On May 26, 2017, Alcoa Community Federal Credit Union (“Alcoa”), on behalf of itself, credit unions, banks and other financial institutions, filed a nationwide class action against Chipotle Mexican Grill, Inc. (“Chipotle”). The case arises from a breach of customer payment card data. The putative class consists of all such financial institutions that issued payment cards, or were involved with card-issuing services, for customers who made purchases at Chipotle from March 1, 2017, to the present. Plaintiffs allege a number of “inadequate data security measures,” including Chipotle’s decision not to implement EMV technology. 

Alcoa asserts claims for negligence and negligence per se. Both claims rest on, among other bases, a purported violation of Section 5 of the FTC Act. Alcoa also requests declaratory and injunctive relief. The alleged damages include the costs of providing replacement cards, costs for consumer fraud monitoring, reimbursement of fraudulent charges, and costs due to lost interest and transaction fees due to reduced card usage.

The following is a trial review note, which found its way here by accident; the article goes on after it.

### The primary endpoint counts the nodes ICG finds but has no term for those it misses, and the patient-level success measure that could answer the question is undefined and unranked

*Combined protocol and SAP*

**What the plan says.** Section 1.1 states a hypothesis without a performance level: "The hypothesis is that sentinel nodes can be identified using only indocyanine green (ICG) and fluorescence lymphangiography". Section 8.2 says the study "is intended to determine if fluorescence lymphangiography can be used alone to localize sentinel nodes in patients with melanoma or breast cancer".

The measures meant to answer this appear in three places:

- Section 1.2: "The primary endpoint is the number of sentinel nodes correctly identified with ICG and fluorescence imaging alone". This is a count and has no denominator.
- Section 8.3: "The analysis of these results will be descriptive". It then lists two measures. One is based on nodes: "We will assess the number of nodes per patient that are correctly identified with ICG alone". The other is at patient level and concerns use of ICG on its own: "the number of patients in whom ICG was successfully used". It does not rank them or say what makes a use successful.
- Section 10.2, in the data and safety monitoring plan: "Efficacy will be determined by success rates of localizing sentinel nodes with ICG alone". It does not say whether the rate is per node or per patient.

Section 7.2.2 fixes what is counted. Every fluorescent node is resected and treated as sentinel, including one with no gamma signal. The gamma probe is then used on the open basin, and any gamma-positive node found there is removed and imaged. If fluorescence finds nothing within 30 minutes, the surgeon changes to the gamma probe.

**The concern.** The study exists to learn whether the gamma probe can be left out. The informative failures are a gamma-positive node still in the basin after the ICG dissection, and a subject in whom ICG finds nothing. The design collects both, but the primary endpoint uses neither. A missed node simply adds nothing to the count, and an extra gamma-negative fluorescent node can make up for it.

Very few financial institution cases have been filed in the wake of consumer data breaches. However, such cases have been increasing due to a number of payment card data breaches in fairly rapid succession, including many massive breaches. These circumstances can create added costs for financial institutions that may not be fully recoverable through their direct relationships with the card brands. Additionally, because the financial institutions typically do not have contractual relationships with the breached merchants, some have chosen to leapfrog the various recovery processes established by the card brands by alleging non-contractual common law tort claims such as negligence and negligence per se.